Second to Nun
It was a conversation between Nunsense playwright Dan Goggin and Hollywood Playhouse's artistic director, Andy Rogow, that gestated Meshuggah-Nuns! Rogow recommended adding a Jewish character to increase the already sizable audience for the play, but Goggin, schooled by nuns in Michigan parochial schools, thought he didn't have the Judaic background to pull it off. Still, the comment simmered in Goggin's brain.
Fast-forward two years and the idea has become the plot of the latest of Goggin's nun-centric plays -- an ocean cruise full of nuns expects Fiddler on the Roof as the main entertainment, but all the actors except for the one playing Tevye get seasick. Miraculously, the nuns survive the roiling waters unscathed. Did God himself protect his dedicated followers? Well, not exactly. "It started when Sister Julia, Child of God, put Dramamine in the brownies," one of the nuns quips.
All of this is handled in good fun rather than bad taste -- and hey, the actual nuns in the cast don't seem to have a problem with the material. Yes, Goggin went straight to the source, sending out a casting call to the Dominican sisters who taught him during his Michigan grade school years. More than four dozen responded. The result: "Fifty-two real nuns died in the soup," Goggin affirms. "They were the biggest hams, jostling for position so their families could see them." Jewish audiences seem to be getting into the (holy) spirit of things, as well: Gay temple Etz Chaim purchased a block of tickets for the show and brought the congregation en masse.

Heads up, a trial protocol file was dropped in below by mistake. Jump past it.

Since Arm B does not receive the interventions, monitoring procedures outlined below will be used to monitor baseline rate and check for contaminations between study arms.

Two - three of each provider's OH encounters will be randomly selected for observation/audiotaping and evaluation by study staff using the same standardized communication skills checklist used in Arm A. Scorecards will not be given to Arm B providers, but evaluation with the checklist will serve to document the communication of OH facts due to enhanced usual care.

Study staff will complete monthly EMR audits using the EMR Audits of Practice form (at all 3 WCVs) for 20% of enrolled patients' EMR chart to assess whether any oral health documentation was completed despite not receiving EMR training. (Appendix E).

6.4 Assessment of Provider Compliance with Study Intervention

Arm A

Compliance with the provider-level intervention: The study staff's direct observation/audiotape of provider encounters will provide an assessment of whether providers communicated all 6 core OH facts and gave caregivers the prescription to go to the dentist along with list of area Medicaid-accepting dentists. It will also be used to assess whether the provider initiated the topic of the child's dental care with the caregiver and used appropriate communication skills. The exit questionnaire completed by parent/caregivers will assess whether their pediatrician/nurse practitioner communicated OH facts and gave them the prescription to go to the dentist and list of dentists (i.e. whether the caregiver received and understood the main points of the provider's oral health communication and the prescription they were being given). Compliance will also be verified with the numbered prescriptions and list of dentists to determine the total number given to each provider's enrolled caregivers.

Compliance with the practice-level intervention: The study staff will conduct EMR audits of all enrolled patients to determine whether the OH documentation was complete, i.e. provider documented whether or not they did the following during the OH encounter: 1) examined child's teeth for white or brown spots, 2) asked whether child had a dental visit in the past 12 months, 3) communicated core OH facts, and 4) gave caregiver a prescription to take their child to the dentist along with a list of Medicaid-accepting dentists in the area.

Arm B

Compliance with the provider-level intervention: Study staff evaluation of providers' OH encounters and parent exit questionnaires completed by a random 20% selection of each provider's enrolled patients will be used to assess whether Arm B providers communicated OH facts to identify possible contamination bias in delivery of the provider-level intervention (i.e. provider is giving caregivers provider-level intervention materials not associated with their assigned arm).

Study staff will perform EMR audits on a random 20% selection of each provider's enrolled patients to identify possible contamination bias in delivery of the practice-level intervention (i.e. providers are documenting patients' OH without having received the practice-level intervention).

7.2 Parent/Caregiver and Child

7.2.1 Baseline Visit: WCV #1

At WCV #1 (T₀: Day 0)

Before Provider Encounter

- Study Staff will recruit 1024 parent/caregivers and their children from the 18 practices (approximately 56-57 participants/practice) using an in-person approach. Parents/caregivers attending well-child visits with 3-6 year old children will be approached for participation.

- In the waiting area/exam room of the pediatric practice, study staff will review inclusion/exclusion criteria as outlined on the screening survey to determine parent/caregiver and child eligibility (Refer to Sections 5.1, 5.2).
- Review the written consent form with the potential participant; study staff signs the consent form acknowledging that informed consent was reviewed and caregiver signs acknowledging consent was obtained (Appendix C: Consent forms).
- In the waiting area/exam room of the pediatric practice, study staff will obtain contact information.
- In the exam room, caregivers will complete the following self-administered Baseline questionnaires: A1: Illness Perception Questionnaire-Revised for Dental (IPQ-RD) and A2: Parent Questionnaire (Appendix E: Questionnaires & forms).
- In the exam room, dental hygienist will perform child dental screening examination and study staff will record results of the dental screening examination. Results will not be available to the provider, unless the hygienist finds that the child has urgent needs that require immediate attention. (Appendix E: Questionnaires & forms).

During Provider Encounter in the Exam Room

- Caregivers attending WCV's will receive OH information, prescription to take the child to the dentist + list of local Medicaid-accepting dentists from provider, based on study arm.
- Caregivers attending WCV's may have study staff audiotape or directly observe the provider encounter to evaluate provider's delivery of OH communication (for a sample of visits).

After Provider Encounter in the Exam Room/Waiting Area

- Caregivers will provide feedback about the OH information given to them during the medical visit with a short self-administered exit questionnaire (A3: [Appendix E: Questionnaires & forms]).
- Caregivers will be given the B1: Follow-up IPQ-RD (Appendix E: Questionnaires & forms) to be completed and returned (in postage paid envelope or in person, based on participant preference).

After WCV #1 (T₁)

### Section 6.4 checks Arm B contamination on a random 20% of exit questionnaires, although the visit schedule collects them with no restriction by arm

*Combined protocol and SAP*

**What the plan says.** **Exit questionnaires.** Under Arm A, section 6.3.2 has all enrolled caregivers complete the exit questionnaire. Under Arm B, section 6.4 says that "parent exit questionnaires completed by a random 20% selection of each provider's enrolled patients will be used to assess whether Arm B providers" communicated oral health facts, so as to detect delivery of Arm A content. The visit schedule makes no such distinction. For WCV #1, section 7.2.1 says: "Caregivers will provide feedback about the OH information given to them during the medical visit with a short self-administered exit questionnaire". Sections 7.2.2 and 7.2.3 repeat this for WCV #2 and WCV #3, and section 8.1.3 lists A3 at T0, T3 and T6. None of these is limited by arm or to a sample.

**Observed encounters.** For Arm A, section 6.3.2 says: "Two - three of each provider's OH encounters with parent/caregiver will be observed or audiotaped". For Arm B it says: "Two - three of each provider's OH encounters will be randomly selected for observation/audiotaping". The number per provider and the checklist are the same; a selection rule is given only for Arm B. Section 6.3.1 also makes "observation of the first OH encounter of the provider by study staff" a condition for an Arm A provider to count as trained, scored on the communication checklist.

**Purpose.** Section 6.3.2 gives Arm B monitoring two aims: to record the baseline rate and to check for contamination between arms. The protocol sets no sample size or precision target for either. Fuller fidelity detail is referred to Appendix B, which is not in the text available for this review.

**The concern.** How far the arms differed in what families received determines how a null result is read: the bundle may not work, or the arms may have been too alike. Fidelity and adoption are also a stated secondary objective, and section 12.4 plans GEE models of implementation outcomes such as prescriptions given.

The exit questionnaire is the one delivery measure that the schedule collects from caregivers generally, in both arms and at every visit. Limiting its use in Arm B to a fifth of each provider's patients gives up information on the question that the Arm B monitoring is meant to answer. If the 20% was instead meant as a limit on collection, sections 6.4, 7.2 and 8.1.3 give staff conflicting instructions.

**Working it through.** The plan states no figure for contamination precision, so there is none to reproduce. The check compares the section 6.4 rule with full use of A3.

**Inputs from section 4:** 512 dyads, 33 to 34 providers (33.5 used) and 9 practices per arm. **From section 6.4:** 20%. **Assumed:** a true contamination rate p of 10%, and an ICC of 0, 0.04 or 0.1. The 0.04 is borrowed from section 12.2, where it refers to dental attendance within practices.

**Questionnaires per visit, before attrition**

"The situations are situations that could have happened to anybody," Goggin says. "The thing that nuns are in it is so incongruous. People who haven't been around nuns a lot think they are so straight-laced and just wouldn't step out of line."
Nothing is safe from Goggin's satire. He spoofs the Village People with a number called "Matzo Man," where Tevye tries to sell matzo at the duty-free shop. The nuns approve, singing "He's almost Catholic with his hot cross buns." In another scene, the reverend mother gets a pie in the face. "You get the feeling that everyone in the audience says, 'Finally!'" Goggin says.
It's a good thing the play is funny. In a leap of faith, Andy Rogow booked the show without seeing it. "He just had to trust us," Goggin states. "I was hugely relieved to find out it worked." In fact, it worked so well that the play was extended for an additional week at the Hollywood Playhouse, then picked up for a second run at the Hollywood Central Performing Arts Center starting New Year's Eve.
But the real kicker is behind the scenes. The show's Tevye, actor Avi Hoffman, was last seen at the Hollywood Playhouse as Tevye in a real production of Fiddler. In that version, he sang the original "Tradition" instead of the guilt-laden "Contrition" Goggin penned for the penguins.
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